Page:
Last week on Thursday, threats of inclement weather got quite a few people nervous, but plenty decided to take the risk and pay a visit to the Montross branch of the Rappahannock Regional Library. The reason was none other than 36th Annual Black History Month Celebration, an event involving the Westmoreland Weavers Storytellers of the Word.
Comprised of professional-grade storytellers, the group, according to member Daisy Howard-Douglas, was founded on June 1, 1998 and consisted of 34 members. Since then, they have been telling stories on several continents, visiting daycare centers, elementary schools, museums, libraries, and countless other locations that request their storytelling. The group goes above and beyond when it comes to their annual celebration of Black History Month, however.
“For Black History Month, we not only share the stories,” Howard-Douglas commented. “We also do the African menu. But we go anywhere that requests us, and have been well-received since our founding. Some of our storytellers have graduated and gone on to college now. Quite a lot are teaching now too. They’ve left us and gone out into the world, sharing stories as they go. We’re glad to have new members wherever we find them, and we want to continue telling stories as long as we’re able.”
Stories told by Rita Wagstaff, Martha Newman, and Douglas were accompanied by poetry from the library staff, and singing from Jimmy and Tricia Ashley.
“People ask me all the time, ‘Why do we celebrate Black History Month? It’s the shortest month of the year!’ I’ve always told them that it’s better to have a short month than no month at all,” Douglas explained after things got underway. She would later talk of Carter Godwin, and his efforts to get acknowledgment for the achievements of black people throughout the years. Originally just a week-long event, it was extended to the entire February month in 1976.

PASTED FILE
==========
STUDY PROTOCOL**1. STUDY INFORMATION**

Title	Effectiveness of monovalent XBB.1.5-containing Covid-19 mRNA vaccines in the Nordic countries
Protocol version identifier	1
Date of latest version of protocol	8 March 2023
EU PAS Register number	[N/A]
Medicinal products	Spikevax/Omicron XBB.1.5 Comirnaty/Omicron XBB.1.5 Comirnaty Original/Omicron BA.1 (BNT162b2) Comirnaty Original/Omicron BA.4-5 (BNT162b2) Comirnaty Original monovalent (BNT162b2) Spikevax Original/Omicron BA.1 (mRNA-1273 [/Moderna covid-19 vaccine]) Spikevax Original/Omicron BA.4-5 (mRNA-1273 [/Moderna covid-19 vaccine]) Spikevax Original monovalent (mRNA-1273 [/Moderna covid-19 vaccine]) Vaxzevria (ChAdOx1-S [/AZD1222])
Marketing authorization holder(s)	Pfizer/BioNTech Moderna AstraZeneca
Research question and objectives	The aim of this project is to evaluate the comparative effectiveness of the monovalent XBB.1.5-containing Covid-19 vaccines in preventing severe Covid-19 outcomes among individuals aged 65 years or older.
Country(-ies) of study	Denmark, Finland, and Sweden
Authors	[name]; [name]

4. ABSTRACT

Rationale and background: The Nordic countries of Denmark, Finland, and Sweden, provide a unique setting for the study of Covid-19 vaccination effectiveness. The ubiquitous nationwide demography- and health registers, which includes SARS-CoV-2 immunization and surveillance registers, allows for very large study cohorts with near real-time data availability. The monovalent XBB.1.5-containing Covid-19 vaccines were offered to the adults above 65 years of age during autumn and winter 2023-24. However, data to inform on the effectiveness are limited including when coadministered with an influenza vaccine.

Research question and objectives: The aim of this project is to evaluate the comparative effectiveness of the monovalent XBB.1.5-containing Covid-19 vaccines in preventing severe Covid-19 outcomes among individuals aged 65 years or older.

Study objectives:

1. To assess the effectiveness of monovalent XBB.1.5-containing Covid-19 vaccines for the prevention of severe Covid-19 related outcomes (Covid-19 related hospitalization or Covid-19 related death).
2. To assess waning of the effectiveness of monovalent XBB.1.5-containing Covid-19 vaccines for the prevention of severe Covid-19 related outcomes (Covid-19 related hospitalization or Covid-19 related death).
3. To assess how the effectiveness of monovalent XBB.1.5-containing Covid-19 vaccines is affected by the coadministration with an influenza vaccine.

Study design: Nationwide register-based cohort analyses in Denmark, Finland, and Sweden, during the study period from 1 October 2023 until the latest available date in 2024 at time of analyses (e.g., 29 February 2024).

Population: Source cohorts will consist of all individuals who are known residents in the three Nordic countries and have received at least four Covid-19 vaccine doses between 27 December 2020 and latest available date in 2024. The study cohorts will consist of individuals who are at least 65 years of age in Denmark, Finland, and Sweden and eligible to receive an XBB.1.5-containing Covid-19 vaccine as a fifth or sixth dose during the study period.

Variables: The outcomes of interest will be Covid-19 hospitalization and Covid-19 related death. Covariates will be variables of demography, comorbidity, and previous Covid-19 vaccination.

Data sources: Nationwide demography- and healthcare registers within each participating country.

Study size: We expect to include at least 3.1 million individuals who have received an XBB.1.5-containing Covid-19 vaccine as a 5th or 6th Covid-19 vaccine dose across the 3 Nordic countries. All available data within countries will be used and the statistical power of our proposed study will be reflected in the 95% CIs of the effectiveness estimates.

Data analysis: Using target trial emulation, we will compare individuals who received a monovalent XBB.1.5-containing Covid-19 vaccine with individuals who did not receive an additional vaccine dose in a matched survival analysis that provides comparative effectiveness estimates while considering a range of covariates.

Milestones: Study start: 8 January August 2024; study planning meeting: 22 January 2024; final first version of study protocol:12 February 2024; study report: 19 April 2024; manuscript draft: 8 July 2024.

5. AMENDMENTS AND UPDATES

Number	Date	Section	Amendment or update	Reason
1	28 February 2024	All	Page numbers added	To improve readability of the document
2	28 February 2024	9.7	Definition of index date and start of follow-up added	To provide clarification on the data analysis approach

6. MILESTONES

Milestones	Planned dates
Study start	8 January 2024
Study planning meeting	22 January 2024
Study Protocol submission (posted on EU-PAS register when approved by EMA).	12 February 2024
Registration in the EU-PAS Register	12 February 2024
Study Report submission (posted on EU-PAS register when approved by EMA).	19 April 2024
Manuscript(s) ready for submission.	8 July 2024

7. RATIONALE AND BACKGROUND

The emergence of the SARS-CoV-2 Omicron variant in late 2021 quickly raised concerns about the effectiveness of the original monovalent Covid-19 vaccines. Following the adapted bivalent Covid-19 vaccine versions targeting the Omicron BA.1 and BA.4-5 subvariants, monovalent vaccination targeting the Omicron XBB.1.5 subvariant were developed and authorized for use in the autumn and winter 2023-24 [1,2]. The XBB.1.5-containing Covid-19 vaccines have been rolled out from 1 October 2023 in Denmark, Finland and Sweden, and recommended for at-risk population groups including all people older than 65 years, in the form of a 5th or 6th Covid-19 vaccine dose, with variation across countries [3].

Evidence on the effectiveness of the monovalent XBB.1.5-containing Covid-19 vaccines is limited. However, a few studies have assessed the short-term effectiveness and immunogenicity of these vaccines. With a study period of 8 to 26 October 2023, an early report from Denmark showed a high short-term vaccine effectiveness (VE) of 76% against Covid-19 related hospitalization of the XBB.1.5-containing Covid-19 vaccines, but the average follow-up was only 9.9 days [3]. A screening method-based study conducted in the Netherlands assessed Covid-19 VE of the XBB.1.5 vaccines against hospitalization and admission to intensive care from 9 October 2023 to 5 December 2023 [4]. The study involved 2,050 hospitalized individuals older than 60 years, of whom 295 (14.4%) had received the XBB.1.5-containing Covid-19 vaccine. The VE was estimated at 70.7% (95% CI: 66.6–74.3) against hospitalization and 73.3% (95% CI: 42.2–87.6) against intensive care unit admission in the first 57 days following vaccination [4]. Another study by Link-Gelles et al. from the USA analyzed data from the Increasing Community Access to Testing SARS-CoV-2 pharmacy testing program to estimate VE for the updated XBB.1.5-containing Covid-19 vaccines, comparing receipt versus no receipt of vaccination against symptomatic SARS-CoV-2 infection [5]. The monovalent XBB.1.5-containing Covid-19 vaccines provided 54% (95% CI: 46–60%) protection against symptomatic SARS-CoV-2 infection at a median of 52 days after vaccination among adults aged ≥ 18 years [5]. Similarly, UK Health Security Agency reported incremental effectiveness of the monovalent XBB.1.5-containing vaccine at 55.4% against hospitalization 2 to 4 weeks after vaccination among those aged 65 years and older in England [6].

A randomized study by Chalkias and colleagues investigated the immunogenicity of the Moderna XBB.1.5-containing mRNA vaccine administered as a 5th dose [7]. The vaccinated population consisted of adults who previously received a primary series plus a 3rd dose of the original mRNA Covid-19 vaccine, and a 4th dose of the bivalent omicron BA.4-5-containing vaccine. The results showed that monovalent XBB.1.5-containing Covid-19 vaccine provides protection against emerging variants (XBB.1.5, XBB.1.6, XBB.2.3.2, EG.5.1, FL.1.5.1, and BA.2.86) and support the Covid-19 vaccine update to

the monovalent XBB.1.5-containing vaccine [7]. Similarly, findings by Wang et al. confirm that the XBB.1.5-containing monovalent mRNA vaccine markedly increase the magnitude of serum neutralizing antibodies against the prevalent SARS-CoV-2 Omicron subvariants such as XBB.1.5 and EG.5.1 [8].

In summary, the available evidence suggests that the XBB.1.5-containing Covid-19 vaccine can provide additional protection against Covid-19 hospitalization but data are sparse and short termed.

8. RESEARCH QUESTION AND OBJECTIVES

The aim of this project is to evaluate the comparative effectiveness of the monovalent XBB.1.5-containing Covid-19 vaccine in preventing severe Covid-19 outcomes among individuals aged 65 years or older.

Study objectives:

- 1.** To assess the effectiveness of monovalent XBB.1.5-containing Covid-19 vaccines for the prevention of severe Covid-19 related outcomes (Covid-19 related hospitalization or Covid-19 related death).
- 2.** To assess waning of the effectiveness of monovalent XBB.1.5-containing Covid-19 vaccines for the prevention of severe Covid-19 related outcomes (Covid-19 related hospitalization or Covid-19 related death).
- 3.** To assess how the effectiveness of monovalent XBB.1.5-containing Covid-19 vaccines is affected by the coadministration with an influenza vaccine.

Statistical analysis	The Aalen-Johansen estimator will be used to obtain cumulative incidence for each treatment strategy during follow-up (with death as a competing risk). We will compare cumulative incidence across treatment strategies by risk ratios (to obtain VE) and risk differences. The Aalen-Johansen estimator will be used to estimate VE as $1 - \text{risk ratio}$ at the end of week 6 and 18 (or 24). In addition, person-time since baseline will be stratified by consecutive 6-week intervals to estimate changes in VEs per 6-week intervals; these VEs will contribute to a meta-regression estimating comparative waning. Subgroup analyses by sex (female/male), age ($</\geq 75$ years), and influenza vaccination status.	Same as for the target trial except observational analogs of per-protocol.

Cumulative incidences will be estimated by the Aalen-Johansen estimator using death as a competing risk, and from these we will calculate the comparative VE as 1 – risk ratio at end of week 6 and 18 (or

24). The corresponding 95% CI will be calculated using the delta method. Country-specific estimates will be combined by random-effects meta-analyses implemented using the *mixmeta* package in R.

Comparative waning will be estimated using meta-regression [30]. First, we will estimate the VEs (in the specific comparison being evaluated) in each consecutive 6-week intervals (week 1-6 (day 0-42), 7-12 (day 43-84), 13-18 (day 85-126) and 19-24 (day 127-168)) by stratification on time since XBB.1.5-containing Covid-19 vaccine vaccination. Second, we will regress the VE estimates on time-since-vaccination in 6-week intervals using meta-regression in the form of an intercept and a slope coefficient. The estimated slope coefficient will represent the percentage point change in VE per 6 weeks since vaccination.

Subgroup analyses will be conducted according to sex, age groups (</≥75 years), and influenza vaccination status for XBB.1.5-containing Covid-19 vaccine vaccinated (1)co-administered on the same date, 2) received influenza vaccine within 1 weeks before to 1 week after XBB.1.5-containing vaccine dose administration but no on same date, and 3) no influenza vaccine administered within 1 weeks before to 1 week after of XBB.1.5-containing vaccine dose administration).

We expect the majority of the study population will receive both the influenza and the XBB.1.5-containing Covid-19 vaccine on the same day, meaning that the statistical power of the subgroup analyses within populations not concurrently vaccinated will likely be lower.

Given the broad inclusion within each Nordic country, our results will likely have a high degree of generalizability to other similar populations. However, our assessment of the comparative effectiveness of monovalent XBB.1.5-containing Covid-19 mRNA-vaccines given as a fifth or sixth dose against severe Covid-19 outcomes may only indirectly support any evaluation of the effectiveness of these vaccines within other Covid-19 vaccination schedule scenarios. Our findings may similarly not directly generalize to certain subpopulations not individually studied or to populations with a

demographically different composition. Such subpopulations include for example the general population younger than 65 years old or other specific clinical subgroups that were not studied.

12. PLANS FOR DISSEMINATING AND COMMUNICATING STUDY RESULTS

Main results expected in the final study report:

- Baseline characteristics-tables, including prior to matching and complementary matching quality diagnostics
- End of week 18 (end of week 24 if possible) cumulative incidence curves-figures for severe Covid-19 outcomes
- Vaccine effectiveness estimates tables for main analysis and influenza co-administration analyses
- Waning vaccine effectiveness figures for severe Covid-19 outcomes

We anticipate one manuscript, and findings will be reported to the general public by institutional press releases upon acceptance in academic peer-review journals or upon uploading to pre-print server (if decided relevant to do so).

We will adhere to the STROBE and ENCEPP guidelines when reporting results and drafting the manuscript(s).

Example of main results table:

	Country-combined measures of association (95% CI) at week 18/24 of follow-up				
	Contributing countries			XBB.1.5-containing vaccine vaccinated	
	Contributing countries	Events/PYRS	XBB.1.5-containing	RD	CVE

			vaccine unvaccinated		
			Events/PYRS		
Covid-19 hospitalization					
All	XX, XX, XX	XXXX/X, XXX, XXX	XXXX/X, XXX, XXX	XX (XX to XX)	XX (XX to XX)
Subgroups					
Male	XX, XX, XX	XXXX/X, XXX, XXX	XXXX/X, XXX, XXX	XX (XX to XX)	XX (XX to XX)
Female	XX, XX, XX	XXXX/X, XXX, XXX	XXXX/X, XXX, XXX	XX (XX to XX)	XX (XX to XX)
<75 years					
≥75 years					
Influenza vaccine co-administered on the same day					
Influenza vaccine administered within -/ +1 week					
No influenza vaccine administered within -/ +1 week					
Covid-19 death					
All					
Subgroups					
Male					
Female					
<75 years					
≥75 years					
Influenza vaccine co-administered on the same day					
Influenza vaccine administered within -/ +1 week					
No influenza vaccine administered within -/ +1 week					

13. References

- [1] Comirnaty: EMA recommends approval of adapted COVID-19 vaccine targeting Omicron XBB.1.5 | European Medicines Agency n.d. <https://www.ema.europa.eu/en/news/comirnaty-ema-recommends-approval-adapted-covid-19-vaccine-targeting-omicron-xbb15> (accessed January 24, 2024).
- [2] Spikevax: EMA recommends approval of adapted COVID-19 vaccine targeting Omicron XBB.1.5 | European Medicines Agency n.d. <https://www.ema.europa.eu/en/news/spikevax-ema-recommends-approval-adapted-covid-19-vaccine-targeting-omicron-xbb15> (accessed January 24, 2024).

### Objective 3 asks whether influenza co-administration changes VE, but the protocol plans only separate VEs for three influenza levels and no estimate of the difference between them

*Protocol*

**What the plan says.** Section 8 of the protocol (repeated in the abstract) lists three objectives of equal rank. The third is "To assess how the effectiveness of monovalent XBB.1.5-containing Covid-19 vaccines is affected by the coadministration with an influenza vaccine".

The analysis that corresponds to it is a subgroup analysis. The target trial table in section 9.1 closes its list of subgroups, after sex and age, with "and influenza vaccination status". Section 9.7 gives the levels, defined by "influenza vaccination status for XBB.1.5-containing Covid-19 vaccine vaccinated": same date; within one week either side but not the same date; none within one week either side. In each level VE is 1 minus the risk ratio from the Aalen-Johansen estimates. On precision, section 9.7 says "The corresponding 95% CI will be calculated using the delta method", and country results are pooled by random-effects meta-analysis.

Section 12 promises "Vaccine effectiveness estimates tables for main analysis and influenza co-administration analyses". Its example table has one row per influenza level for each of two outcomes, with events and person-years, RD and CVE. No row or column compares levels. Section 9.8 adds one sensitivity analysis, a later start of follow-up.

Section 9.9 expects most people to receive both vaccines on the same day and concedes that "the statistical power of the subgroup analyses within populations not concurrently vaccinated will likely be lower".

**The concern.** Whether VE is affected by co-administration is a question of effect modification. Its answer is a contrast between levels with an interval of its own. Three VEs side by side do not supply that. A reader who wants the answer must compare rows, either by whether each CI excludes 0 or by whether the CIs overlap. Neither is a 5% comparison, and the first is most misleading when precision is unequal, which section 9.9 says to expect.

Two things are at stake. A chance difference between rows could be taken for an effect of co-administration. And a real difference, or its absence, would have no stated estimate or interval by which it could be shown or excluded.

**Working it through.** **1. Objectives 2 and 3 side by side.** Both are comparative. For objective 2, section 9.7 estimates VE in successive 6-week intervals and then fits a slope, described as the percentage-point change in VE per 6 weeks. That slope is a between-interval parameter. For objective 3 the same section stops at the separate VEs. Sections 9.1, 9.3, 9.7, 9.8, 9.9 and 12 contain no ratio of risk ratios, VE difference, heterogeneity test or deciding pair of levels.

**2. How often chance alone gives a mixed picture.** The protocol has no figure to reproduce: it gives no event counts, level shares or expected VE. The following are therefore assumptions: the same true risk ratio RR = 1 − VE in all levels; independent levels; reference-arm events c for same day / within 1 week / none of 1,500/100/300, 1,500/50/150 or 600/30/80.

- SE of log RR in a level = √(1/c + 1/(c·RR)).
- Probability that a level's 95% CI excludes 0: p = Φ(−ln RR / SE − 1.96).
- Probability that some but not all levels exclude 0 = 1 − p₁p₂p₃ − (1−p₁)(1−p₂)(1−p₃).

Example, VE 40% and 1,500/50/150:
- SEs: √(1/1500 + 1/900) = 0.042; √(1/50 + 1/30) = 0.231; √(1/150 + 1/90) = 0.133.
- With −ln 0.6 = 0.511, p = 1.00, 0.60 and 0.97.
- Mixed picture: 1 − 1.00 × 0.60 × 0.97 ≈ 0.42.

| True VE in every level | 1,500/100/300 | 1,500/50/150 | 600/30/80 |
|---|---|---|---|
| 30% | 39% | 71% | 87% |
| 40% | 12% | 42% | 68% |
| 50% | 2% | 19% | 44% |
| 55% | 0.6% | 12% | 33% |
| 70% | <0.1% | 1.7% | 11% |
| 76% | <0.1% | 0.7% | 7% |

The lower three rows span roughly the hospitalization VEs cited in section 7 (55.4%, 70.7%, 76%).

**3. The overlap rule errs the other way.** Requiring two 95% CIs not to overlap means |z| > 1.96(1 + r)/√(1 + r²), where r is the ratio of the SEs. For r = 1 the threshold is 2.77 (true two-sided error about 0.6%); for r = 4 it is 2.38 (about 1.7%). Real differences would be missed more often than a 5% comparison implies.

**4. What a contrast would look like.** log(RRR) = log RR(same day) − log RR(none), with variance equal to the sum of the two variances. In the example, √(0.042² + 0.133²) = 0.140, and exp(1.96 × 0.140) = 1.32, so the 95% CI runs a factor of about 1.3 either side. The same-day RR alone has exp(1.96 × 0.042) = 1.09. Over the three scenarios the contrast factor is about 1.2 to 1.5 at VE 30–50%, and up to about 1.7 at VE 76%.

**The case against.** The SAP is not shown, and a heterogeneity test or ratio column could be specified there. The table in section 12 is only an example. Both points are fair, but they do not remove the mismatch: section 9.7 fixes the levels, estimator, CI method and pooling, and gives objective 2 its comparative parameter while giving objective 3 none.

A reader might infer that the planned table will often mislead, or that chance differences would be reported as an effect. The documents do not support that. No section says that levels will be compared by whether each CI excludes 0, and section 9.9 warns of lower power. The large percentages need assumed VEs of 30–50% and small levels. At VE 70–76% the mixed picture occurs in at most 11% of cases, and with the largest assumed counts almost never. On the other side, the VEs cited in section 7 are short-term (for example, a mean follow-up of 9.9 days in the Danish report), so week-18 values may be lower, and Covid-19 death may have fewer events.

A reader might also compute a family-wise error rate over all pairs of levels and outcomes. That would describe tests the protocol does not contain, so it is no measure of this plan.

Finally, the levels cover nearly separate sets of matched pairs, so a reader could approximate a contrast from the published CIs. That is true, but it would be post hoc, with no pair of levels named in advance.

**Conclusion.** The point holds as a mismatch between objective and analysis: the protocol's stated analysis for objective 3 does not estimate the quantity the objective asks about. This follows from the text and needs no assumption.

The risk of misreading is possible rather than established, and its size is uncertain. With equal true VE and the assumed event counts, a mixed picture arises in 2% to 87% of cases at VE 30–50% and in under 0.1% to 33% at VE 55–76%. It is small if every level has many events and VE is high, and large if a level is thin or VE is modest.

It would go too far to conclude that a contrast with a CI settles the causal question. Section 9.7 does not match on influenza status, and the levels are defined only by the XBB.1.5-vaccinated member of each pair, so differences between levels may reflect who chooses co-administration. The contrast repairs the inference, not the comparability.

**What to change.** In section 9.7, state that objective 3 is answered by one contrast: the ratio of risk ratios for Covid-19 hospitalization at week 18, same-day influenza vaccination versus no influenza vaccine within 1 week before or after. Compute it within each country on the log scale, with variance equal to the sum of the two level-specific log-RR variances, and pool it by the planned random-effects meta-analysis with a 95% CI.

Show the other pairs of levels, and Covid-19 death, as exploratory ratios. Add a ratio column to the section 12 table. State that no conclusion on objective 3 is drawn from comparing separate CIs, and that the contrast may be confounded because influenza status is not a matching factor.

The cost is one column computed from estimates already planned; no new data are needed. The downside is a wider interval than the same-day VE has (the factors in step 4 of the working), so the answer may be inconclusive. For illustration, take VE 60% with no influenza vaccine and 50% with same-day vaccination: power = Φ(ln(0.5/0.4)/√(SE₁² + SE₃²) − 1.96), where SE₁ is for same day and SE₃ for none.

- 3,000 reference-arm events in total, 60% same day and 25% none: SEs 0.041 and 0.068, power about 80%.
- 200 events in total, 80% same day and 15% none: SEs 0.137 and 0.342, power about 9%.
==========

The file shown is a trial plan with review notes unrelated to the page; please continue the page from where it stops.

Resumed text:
The main story of the evening, however, was of a man by the name of Dorie Miller. An enlisted man in the Navy just before World War II, Miller was part of the mess staff on a ship stationed at Pearl Harbor when Japanese soldiers attacked. Despite being tasked with kitchen duties, Miller took to the controls of a flak cannon on the ship and wound up blowing several Japanese planes out of the sky. He did not gain recognition for this until President Roosevelt stepped in to give the Navy a kick in the rear, resulting in him being awarded the Navy Cross. However, Miller never truly got promoted out of the mess hall, and was ultimately killed in 1943 by a Japanese torpedo.
The other person who was commemorated that night was the late, great Kobe Bryant, who needs no introduction, considering the colossal impact he had on the world of basketball. Recently, he was tragically killed just shy of 42-years-old in a helicopter crash alongside his daughter and several other people.
Events like this are vital, thanks in no small part to the old adage of those that are ignorant of history will inevitably repeat mistakes made in the past. One can either ignore the past, erase it, or learn from it, and as long as there are storytellers and historians, it’s a safe bet that the history of those who came before us will not be forgotten.